In her final post for the Ogawa book club, moderator Amber Qureshi talks about the third novella in The Diving Pool and the author's cinematic use of light and shadow in her writing. Thanks to all for reading along and we hope that if you have a thought on this or any other post in the series, you'll add it to the discussion in one of the essays, linked below.—Editors
Throughout the stories in the The Diving Pool, which contain a wealth of symbolic and evocative imagery, I am especially struck by Yoko Ogawa's transfixing and resonant use of light. As a cinematographer of our illusions, our imagination, and our unconscious, she rivals the finest of filmmakers in her manipulation of the medium. In the garden at the Light House of "The Diving Pool," we find a scene of innocence and horror juxtaposed: "The brilliant sunlight made the shadowy places seem fresh and clean, and the objects in them—a tricycle, a broken flowerpot, every leaf and weed—stood out vividly. Cases of bottles waiting to be recycled and an empty box with a picture of asparagus were piled by the kitchen door." Later, the doomed child Rie staggers toward the narrator "on unsteady little legs, crossing the boundary between bright sunlight and quiet shade." In the climax of "Pregnancy Diary," "a tiny, trembling, tear-soaked cry [comes] from somewhere beyond [a] blaze of sunlight," and the narrator sees a woman in the window of the maternity hospital whom she might have recognized as her sister, "but the angle of the sun shifted and [the woman] disappeared into the reflection."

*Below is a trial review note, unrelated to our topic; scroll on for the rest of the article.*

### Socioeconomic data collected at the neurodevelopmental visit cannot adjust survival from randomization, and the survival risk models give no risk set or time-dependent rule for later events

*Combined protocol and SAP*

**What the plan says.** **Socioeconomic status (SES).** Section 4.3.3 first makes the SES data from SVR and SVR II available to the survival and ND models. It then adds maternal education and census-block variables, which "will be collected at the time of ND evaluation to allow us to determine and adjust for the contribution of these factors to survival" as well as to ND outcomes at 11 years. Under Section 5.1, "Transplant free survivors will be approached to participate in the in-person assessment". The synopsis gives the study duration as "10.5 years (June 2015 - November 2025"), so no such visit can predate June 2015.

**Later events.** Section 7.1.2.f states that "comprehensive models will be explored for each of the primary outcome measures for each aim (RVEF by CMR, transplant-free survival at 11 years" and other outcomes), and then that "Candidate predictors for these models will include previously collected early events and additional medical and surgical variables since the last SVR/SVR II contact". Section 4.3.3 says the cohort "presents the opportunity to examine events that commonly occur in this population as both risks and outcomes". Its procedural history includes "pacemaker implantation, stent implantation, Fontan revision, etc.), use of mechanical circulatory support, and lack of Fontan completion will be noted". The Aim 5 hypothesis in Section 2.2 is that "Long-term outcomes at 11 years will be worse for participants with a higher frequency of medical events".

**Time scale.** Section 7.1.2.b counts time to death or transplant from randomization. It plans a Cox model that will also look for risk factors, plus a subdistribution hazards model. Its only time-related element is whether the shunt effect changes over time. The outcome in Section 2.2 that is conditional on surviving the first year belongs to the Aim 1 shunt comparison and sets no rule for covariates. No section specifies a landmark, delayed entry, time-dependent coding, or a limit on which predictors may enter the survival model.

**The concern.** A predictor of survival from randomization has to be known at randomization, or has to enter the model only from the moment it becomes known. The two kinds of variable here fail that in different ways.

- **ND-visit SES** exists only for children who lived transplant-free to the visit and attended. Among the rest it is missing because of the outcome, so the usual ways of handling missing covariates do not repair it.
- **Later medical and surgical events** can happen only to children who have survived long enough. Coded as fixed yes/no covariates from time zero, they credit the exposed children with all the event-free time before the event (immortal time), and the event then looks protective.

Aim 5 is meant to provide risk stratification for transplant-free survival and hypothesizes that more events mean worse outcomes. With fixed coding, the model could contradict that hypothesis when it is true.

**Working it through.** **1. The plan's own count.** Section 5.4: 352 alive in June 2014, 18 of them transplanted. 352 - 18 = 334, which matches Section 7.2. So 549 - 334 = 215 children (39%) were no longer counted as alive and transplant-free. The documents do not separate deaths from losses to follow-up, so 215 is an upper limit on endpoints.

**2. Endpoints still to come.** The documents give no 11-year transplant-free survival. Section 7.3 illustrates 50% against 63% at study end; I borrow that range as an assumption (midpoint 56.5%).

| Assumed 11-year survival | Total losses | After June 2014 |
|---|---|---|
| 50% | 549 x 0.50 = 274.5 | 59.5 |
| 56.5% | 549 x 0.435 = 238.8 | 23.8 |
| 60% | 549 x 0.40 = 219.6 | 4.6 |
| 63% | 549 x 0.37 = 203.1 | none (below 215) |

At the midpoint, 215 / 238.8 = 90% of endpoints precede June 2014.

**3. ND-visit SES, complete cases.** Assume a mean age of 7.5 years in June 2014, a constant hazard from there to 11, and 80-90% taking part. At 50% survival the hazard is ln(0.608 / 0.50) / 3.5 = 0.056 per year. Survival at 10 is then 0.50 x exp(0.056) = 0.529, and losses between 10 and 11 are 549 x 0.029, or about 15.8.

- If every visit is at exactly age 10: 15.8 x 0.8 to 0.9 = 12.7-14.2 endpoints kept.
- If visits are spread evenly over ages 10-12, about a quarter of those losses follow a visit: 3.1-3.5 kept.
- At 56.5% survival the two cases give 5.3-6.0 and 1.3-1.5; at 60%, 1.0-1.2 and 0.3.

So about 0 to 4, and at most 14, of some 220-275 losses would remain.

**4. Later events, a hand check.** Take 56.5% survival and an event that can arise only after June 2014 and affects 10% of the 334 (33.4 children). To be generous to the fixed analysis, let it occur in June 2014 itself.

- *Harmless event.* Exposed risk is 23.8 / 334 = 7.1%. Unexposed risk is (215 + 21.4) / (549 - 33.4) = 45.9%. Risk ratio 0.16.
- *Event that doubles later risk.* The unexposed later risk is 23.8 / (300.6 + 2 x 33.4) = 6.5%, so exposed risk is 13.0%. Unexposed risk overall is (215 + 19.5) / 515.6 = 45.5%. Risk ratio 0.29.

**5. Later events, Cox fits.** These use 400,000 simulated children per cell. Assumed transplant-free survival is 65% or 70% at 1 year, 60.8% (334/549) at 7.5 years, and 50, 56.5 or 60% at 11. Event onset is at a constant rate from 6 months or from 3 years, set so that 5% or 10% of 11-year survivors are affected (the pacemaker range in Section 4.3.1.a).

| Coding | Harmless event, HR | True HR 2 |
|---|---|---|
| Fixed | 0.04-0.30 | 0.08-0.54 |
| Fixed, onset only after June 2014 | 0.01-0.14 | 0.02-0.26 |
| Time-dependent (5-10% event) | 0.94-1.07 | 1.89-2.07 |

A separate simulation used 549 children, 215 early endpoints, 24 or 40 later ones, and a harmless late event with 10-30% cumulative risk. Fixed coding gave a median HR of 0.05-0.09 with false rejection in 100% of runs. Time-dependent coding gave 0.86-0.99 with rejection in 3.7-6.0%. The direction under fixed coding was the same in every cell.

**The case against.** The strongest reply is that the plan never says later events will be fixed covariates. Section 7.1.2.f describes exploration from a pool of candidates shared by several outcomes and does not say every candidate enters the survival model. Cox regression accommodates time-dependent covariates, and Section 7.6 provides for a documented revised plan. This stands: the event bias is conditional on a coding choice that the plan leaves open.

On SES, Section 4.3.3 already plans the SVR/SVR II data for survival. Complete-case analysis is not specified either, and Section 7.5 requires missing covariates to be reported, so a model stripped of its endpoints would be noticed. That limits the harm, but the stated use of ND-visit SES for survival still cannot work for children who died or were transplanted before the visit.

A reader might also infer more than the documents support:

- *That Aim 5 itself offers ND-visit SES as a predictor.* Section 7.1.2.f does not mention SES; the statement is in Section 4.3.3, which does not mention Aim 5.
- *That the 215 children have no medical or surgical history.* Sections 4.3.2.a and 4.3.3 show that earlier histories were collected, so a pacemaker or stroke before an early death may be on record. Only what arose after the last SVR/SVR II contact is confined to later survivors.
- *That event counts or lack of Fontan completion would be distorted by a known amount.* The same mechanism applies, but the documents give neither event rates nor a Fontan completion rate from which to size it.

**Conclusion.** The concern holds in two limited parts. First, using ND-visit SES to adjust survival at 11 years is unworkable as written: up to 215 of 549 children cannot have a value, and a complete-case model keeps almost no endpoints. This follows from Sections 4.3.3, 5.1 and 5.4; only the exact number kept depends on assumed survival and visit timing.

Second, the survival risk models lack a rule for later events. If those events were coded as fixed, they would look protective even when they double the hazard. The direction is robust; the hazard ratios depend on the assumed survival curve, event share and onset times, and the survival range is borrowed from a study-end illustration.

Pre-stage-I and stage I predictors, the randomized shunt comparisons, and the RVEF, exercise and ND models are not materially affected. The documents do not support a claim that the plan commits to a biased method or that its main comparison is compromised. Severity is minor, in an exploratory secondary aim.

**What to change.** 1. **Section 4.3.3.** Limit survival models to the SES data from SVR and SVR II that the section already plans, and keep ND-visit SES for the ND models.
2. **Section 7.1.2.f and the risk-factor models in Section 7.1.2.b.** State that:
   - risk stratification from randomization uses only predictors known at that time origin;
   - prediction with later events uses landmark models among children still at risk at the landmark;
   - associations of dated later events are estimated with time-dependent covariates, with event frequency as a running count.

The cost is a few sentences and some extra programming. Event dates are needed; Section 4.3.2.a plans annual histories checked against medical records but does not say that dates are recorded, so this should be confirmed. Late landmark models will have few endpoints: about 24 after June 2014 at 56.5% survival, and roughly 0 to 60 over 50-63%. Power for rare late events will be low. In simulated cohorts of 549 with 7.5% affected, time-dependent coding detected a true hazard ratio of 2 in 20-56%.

In this final blog post for the discussion of The Diving Pool by Yoko Ogawa, it might be interesting to consider the ways in which Yoko Ogawa manipulates our senses, a talent shown off to brilliant effect in the final story of the collection, "Dormitory." From the nagging apian hum that plagues the narrator throughout the action of the story, the delicately flavored foods that the narrator brings and eats with the dormitory Manager, to the deep blue of the tulips in the flower bed, to the feel of the honey emanating from the giant comb in the final scene, Ogawa creates considerable narrative tension through the most ordinary of sensations, a sensibility that the Japanese have a firm handle on. What other senses does Ogawa address in this story, and elsewhere in the book? Why do you think that the simple imagery, plain dialogue, and straightforward narrative style combine to have such a chilling effect on the reader? And why are the most grotesque details—an amputee's deformities, a sister's calculated infanticide, a caretaker's daughter's obsession with an athlete raised much like a brother to her—handled with so little drama?
I won't forget the singular and overwhelming impressions and reactions I had the first time I read Yoko Ogawa, and I expect you won't either. Feel free to share the thoughts you have on your read of her at any time, and I hope you'll continue to explore the brilliant and unique writing of Yoko Ogawa. Her novel The Professor and the Housekeeper has just been published in English, and the novel Hotel Iris is forthcoming. Thank you.
Previous posts in this series:
Amber Qureshi's introduction to Yoko Ogawa
Amber Qureshi discusses "Pregnancy Diary" in her second post for our online book club.
The video from the Idlewild discussion of The Diving Pool
Austin Woerner blogs about the Idlewild discussion.
Stephen Snyder's interview with Amber Qureshi
Amber Qureshi talks about "The Diving Pool"
Allison Powell talks about Yoko Ogawa, Japanese literature and The Diving Pool
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